Two female lawyers have been making great strides when it comes to securing rights for
women. You! takes a look Generally speaking, this lady is known for her work. Mrs Rashida Patel is the president of Pakistan Women’s Lawyers Association (PAWLA) and has also been the recipient of PAWLA’s `Life Time Achievement Award’. She has behind her a legacy when it comes to women’s rights. “Our mission is to create legal awareness to-wards redressing the loopholes/ gaps in the law regarding women; addressing women’s legal needs; imparting comprehensive knowledge about law relating to women in Pakistan; and to strive to empower women,” informs Ms Patel. Under her wing PAWLA has become extremely developed. It currently strives for women’s right, equality and equity by reaching out to women, ad-dressing their legal and economic issues. In addition, PAWLA is delivering professional and legal services, and economic counselling to Pakistani women. It is also actively involved in net-working with NGOs, the government and other concerned institutions. Rashida Patel has always been vocal against what she calls the `Black Laws’; laws which pre-vent women from reaching their potential and hinder their rights in the process. “These laws, such as the Hudood Ordinance, which were enacted during the Zia regime and his successors, really impede women’s way to emancipation. That is not all, Pakistan is a signatory to the UN Charter – CEAW (Convention for the Elimination of all Kinds of Discrimination against Women), and as such is bound to bring the laws of the country in conformity with this convention – so far, however, this has not been the case. We demand that the government abolish all discriminatory laws and practices against women,” she insists.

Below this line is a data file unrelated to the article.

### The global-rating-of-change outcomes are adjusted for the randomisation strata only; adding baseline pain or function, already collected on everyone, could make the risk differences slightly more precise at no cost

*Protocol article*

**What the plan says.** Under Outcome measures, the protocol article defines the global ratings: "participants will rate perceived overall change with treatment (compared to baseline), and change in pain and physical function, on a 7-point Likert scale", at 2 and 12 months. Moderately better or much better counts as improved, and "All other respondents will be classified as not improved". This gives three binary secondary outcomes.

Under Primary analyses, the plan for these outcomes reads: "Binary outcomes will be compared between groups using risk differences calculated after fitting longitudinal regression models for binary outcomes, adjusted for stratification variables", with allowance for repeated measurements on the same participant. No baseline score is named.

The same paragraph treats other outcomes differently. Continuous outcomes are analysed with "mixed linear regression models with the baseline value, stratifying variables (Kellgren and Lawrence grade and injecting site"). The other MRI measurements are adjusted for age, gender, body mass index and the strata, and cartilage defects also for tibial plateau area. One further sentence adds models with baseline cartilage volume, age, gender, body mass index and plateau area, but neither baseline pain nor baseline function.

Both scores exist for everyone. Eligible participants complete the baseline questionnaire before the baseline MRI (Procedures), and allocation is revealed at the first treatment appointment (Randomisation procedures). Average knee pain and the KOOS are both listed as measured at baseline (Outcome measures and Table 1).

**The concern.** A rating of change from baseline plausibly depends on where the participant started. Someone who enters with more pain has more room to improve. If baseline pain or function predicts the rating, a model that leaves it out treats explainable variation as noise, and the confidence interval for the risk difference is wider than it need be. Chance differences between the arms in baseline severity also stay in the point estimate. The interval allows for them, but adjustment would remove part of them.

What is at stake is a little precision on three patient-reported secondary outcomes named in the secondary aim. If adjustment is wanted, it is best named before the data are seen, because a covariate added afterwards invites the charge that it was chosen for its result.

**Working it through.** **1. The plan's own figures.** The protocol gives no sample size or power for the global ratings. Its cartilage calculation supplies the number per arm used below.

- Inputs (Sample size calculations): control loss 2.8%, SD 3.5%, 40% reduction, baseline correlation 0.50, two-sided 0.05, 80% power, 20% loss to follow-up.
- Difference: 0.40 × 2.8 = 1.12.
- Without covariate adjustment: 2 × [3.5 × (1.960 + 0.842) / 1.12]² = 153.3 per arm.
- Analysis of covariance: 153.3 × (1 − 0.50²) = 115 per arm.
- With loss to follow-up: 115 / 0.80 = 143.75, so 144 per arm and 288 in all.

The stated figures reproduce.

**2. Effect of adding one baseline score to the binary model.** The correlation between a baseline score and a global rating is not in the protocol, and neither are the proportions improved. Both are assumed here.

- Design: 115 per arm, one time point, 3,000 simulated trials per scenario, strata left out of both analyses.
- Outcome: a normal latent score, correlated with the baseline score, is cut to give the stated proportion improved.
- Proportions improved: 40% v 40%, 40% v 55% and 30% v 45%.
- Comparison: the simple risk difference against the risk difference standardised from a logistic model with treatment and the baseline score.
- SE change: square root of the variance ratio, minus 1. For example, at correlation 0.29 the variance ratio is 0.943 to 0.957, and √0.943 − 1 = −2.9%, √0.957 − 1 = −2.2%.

The problems do not stop at the inadequacy and at times prejudice of the law. Truly the situation is further complicated by the fact that women them-selves do not know anything about their rights. On the one hand, the laws have been interpreted in a way to benefit the male and victimize women but on the other hand women hardly know anything about the legal course of registering a case or hiring the help of a lawyer and following a court procedure.
They do not have access to counselling and also cannot pay the cost as they are mostly de-pendent on the males of their family. When it comes down to the implementation of the law, women do not have a clue as to what they are supposed to do.
Rashida is very critical of the tribal and feudal set up, in which women are looked down as inferior. It is due to this mindset that women in Pakistan are physically tortured as well as mentally and verbally abused. That’s why domestic violence is a common phenomenon and has been thriving despite the human rights activists’ hue and cry over it. No doubt, there are a number of women in Pakistan who have successfully made a mark in all walks of life be it economically, socially, politically, through sports or anything else for that matter. Many have even gone on to gain international recognition for their work; however, there has been no respite from crimes against women. Instead, the cases of abuse against women have increased over the years. Only the modus operandi has changed. To bring a change, Pakistan must do away with the discriminatory laws, particularly the Hudood Ordinance. As far as the Taliban-style Shariat is concerned, it has really damaged the cause of women. The women in the tribal and feudal set-ups are already exploited and the Taliban mentality has further added to their woes.
Rashida has also written a book titled `Woman versus Man,’ which discusses legalities concerning the Hudood Ordinance and Zina, family laws, abuse, marriage, divorce, adultery, maintenance of children, contraception and crimes of honour. It is an indispensable guide for lawyers and women. Eminently readable, containing several case studies and real life examples the book is an essential read for all.